The National Oil Company of Liberia (NOCAL) Wednesday announced a bold move to subject its books to a forensic financial audit by independent auditors.
The announcement comes as the latest in a series of moves by the state oil agency to increase transparency and usher in a new era of openness - including the publication last week of its annual budget for the first time in its 12 year history, a release said.
NOCAL says the audit will be conducted by a world-class international auditing firm - to be named shortly - which will work in close collaboration with the General Auditing Commission (GAC).
The audit will look in detail at the records, beginning with the years 2009, 2010, and 2011; with others to follow.
NOCAL said it embraces the cooperation of all branches of government, especially the Legislature that has recently shown keen interest in the sector.
The Oil Company which has been under serious spotlight since the reported discovery of oil earlier this year said it intends to make the results of the audit fully public, both locally and internationally, in its continued commitment to transparency.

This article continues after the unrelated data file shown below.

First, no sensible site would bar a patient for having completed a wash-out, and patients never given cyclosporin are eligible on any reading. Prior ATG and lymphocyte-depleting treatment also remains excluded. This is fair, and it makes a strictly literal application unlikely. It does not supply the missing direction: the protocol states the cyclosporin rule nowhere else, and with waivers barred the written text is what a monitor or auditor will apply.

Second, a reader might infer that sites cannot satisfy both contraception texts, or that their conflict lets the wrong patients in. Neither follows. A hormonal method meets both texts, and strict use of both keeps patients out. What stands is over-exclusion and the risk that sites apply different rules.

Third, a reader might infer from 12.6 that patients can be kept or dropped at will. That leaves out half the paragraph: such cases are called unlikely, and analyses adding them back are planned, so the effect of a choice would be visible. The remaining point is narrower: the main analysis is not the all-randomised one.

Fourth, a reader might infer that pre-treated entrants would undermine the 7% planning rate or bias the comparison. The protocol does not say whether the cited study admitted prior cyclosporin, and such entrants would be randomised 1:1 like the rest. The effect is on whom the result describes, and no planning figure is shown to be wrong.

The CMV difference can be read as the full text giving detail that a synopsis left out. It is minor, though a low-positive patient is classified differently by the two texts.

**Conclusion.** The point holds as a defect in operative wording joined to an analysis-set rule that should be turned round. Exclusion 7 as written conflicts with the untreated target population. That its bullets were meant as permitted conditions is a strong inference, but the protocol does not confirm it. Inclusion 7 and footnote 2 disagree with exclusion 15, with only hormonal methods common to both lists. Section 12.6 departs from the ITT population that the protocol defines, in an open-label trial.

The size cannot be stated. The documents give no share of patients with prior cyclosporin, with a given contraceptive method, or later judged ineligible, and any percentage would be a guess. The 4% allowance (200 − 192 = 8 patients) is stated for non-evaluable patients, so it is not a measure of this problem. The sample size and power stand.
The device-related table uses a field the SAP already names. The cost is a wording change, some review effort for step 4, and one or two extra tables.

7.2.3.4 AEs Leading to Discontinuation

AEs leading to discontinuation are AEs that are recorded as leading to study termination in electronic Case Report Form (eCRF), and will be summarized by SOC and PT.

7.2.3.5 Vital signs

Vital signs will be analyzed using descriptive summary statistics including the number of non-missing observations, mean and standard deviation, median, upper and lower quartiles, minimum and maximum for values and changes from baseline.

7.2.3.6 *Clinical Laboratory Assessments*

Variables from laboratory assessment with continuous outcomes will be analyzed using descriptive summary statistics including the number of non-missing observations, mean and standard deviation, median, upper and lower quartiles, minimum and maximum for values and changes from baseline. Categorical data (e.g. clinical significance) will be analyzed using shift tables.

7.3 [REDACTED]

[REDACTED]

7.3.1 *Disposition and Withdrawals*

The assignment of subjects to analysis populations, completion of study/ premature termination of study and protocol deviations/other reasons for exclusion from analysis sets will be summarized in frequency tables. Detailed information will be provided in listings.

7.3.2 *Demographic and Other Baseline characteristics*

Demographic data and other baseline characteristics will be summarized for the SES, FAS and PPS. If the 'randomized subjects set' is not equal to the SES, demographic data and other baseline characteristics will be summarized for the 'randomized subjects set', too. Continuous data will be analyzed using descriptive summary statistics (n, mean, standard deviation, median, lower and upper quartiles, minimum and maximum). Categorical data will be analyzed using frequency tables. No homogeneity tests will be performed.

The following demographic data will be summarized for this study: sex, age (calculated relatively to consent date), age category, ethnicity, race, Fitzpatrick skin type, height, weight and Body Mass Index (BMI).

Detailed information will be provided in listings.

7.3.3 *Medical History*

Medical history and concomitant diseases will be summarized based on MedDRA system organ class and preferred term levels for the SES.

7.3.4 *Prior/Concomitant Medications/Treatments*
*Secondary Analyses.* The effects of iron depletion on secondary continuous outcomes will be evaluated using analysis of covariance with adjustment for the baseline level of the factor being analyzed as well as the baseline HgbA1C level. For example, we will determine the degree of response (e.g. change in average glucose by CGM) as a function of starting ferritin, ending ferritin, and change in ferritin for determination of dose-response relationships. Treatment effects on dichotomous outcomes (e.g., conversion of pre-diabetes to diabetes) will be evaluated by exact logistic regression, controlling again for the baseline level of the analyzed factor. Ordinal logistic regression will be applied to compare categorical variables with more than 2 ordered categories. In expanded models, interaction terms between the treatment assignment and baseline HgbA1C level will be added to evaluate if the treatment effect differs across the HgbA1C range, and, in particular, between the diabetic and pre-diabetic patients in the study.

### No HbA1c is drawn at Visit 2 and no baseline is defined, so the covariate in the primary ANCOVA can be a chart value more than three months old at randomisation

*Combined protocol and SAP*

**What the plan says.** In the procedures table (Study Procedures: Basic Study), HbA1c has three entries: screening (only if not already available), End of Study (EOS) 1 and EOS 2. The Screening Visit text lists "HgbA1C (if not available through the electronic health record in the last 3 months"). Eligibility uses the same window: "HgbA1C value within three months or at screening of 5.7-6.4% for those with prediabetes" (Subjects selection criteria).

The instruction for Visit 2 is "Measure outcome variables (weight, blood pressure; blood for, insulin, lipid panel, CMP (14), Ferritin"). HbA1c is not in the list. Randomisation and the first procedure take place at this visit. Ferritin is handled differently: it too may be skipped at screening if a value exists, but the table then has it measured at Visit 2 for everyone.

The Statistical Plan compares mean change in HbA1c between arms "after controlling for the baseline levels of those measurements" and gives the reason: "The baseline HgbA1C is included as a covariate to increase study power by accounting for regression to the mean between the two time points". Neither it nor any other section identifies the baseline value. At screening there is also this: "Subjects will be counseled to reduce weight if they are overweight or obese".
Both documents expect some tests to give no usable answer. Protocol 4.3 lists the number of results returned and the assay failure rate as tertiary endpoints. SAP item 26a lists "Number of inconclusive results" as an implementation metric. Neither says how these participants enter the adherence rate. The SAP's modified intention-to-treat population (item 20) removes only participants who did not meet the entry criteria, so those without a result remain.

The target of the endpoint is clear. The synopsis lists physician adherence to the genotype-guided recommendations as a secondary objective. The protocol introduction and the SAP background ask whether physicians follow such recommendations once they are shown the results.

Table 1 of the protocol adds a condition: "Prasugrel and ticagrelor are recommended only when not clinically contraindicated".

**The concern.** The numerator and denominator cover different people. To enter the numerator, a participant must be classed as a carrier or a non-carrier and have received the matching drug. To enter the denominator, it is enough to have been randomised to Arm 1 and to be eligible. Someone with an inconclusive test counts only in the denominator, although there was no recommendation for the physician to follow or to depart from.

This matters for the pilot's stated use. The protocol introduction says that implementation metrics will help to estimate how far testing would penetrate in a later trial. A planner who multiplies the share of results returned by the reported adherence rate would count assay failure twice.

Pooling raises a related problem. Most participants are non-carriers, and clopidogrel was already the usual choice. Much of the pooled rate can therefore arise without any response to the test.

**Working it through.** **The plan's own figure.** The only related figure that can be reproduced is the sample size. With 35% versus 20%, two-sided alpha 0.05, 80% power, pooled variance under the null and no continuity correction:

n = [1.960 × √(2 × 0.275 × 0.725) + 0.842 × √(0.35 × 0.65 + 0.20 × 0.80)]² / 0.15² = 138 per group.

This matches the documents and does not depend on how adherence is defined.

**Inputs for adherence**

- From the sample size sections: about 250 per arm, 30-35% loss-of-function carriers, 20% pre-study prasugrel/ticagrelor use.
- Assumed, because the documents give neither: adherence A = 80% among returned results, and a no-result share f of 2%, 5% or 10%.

According to NOCAL, the audit will pay special attention to the year 2011, and to records and transactions relating to the concession of Block 13 and Liberian interests held in that concession.
Dr. Randolph AKW McClain, President and CEO of NOCAL, said: "This audit is crucial to the new era at NOCAL. Indeed it is a part of our commitment to complete transparency when it comes to the oil sector".
NOCAL is reaching out to Liberia's General Auditing Commission to work closely with NOCAL and the international auditors to open up the books and put them in order. Meanwhile, it is expected that NOCAL will announce the name of the external audit firm being commissioned in the very near future.
Section of the public including the National Legislature has called for the audit of NOCAL's financial books and deals it has signed with oil prospecting companies. NOCAL's activities have been flooded with corrupt practices and are incapable of managing a transparent oil sectors critics have said.